Wild Boar

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The number of wild boar in these hills has grown in recent decades to such an extent that hunting is often extended into the summer months.

Fortunately, I have not seen or heard the dogs and guns since the winter and my small clearing and veg garden are now no longer on a route the boar used to take. It is not clear whether this is as a result of my presence – I sometimes chase them away in the evenings when they wander close by – or because there is a badger who now lives nearby. Or perhaps, simply different routes at different times of the year.

It is rare to see the wild boar because they are so well camouflaged for the forest and because the undergrowth is so dense. It is yet a young forest, 50 years old, with some older trees, and there is still enough light coming through where the canopy, although closed, is not yet dense enough to stop the adventitious growth of rose, clematis, briar, smilax spp, as well as the saplings and seedlings of oaks, maple and hawthorn.

So my relationship to the wild boar is mostly through hearing and especially to a family group which ranges widely over these parts. I met them yesterday in the return from another walk. It is this group which I have heard many evenings passing by, where along with the rustle of many feet on the dried leaves and the occasional fights and squeals of the younger boar, there is the constant trumpeting and wheezing of the mother (the dominant female?) , seemingly communicating with the extended group to keep them together and moving in the same direction.

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Yesterday a pair of this year’s young had fallen behind the main group and were just beneath the path I was on. They were unaware of my presence 15m away and I was able to get out my camera and take these photos.

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It was the same last year here in my clearing when I came across these two yearlings, this time taking a break in the light shade about 25m from my cabin. In the photos the young boar are not distinct and at full ‘zoom’ it is possible to see how easily it would be to pass them by. Again, it is the sound they make that gives them away. Although, down wind of a group in summer, there is a very strong and distinctive smell, which you catch even long after the boar have gone!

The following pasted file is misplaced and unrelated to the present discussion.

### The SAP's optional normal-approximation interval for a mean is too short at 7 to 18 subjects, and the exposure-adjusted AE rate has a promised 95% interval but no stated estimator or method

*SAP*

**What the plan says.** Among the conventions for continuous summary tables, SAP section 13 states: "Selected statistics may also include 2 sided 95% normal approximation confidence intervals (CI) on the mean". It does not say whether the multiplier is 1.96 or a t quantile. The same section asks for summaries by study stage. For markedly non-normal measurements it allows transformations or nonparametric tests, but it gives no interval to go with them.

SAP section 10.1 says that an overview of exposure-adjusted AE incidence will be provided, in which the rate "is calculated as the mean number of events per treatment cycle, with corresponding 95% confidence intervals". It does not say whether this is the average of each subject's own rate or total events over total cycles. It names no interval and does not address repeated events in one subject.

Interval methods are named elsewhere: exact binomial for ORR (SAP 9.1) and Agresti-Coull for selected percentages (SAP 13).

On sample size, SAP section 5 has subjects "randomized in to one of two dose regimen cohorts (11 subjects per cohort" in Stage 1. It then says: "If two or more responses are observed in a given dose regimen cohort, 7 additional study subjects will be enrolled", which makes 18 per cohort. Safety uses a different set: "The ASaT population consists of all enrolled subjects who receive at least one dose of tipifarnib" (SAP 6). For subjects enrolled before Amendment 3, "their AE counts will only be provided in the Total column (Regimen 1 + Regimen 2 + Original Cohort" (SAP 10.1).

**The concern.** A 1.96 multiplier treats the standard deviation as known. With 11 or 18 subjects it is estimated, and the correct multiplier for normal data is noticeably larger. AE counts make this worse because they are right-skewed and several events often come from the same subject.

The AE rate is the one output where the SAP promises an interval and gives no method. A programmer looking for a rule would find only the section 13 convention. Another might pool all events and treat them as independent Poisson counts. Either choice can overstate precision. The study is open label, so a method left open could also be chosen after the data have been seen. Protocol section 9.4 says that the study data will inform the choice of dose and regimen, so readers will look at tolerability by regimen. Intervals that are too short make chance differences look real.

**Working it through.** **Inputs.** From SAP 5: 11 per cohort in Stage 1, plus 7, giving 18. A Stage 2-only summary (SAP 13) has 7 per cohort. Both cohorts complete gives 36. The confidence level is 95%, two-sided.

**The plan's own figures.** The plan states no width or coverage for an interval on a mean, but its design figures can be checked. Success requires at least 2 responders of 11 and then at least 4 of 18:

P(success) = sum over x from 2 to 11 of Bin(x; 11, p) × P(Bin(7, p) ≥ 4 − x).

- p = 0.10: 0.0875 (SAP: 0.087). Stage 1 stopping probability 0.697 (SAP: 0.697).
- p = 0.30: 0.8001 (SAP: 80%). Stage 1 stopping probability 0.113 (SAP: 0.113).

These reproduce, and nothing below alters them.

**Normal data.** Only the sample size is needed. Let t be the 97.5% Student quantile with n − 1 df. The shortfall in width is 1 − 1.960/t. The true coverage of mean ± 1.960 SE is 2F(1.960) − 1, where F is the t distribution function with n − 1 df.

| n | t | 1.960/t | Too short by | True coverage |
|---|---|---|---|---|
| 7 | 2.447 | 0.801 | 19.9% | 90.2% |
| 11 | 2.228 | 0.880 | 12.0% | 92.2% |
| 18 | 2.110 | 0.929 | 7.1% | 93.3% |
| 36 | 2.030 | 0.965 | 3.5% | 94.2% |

As I write this a loud crash on the hillside above, of stones cracking against each other and then another making its accelerating way down the steep hill, mark the passing of what is probably a solitary male.

Even the sounds, after a time begin to become differentiated, one from the other, and now it is possible to perceive either boar or deer startled by my approach running off through the forest. The boar often crash through the undergrowth or you hear the quick sound of their hooves through the leaf litter. While the deer are more silent and there is a longer, almost gliding gait to the sound of the retreating step.

I caught a glimpse of a fawn yesterday, following close behind its mother, just for a second it was there caught in the flashing sun between the trees before disappearing into the dark of the woods once more… Far to quick for this poor photographer to get out the camera.

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About Jamie Nicol

Living in the forested hills of Catalonia, overlooking the Mediterranean Sea. Zen teacher, recovering philosopher, small-scale natural farmer. Writing just what comes.
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